As was observed often leading up to Georgia Tech’s 35-10 win over Virginia last Saturday, Tech coaches expected Cavaliers defensive coordinator Jon Tenuta to play his typically aggressive style against the Yellow Jackets.
“If they blitz, there’s some opportunities to gash ’em,” coach Paul Johnson said.
Tech’s 18-yard touchdown in the first quarter did not quite fit that scenario, but did exploit Virginia’s sell-out style.
Third-and-7 from the Virginia 18-yard line. Tech is lined up in its standard formation with Broderick Snoddy (near side) and Tony Zenon at A-back and DeAndre Smelter is the near-side wide receiver. Virignia is in a 4-3, with middle linebacker Daquan Romero lining up deep, a common alignment against Tech.
The notable defender on this play is safety Quin Blanding, lined up at the 10-yard line between the near hashmark and the numbers. Snoddy is beginning his orbit track behind B-back Synjyn Days.
Blanding is shifting to his right as Snoddy goes in motion, going to what he expects will be the play side, which is what Johnson anticipated.
Said Johnson, “They were rolling the safeties hard to try to get an extra alley player over there” against the option.
As might be expected, all nine of the defenders in the box are reacting to a triple-option play. Blanding is now running along the 10.
After faking a mesh with Days, quarterback Justin Thomas pivots to sprint out to the right. Left guard Trey Braun pulls to provide protection. Zenon, who on a triple-option play would be leading for Snoddy, is running downfield. Smelter is one-on-one against cornerback Maurice Canady and, with Blanding running to the far side, has pretty much the entire field from the hashmark to the sideline to maneuver.
Blanding is now picking up Zenon. Linebacker Henry Coley is putting on the brakes at the hashmark at the 16-yard line.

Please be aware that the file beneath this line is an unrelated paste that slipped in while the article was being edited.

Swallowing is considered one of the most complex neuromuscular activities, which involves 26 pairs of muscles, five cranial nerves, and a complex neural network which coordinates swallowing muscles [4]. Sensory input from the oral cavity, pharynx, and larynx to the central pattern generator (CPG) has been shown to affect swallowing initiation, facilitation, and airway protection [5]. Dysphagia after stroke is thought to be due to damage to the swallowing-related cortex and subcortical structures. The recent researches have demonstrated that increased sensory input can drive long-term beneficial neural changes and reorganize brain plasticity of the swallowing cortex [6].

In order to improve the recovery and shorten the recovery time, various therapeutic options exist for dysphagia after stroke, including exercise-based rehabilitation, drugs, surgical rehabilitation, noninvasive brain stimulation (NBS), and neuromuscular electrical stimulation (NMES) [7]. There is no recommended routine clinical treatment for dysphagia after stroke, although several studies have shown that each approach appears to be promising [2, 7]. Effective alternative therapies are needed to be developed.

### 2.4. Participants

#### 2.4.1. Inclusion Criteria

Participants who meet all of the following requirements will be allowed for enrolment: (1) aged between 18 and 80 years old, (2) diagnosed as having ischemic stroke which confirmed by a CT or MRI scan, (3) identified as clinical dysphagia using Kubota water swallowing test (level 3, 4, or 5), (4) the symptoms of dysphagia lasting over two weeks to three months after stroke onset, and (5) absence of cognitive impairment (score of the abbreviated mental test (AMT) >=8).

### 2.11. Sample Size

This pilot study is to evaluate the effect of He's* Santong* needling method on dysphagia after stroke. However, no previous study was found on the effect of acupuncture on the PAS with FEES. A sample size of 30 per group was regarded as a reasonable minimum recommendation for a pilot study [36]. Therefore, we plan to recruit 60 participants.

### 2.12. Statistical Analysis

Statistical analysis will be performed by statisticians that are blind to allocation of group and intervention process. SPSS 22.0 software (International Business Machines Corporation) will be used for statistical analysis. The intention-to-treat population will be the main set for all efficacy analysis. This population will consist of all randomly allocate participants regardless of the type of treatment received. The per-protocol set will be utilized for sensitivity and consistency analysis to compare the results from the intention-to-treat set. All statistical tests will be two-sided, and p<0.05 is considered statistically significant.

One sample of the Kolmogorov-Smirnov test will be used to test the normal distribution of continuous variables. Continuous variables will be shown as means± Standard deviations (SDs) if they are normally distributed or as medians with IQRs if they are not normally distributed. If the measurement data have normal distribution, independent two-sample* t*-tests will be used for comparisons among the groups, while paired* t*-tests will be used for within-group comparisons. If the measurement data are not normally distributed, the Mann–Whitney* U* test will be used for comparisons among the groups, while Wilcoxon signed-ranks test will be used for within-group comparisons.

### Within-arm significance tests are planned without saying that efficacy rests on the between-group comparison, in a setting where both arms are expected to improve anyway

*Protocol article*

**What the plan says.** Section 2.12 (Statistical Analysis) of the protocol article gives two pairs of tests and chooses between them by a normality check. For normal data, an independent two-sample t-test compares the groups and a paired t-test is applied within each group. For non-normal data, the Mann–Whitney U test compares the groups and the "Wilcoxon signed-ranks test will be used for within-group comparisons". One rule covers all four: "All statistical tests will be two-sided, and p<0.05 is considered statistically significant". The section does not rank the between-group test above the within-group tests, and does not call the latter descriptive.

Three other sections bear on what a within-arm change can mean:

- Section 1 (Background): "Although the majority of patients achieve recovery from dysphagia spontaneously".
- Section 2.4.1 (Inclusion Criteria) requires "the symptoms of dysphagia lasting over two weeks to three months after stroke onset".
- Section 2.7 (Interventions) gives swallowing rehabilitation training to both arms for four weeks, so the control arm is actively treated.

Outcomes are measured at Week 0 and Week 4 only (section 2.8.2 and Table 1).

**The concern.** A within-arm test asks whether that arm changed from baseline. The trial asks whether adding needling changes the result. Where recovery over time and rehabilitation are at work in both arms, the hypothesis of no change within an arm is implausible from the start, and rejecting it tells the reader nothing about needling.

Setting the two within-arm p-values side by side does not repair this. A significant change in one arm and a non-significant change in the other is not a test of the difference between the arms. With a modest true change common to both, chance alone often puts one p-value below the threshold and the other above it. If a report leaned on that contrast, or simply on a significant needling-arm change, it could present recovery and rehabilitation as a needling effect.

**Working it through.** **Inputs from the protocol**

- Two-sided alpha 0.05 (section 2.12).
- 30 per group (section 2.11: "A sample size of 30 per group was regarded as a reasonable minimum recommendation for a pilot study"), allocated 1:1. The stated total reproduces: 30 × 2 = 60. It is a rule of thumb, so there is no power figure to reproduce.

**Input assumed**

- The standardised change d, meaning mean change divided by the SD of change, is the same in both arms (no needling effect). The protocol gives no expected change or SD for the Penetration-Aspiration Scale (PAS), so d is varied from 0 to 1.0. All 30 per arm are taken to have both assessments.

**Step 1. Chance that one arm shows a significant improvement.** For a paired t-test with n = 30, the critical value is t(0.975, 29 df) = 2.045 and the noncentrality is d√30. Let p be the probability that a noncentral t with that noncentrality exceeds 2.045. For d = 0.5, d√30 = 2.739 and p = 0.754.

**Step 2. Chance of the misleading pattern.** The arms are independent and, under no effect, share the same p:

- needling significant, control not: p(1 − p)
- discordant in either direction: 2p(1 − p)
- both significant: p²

Thomas sets up to throw. Smelter is running out of the shot, driving to the goal line before coming back to the ball. Zenon bends his route to the middle of the field, leaving Blanding in an awkward position to stay in position to cover him. Right tackle Errin Joe, who had to move laterally to try to continue to stay in front of Moore as Moore widened out against the sprint-out, is starting to lose his assignment.
Under a little bit of pressure from Moore, Thomas delivers. Notice Zenon at the top right with position on Blanding. Had Smelter not been open and the protection held up, Thomas might well have been able to deliver the ball to him.
Smelter makes the catch and easily carries Canady (listed at 190 pounds to Smelter’s 222) into the end zone. It was not an enjoyable afternoon for Canady, who also was defending wide receiver Darren Waller on his 11-yard touchdown catch and Smelter on his 65-yard reception.
“We just saw some things that we could do with their cornerbacks throughout the week,” Smelter said. “We thought that it’d be a good play. We’ve been working on it all week in practice and we executed it well today.”
According to Smelter, it was the first time Tech had run that play all season, a timely break against tendency.
“We put in a little boot for them this week and that was the play we put in to try to come back and run a deep takeoff, comeback route,” Johnson said. “DeAndre ran a good route and made a nice catch. Justin made a nice throw.”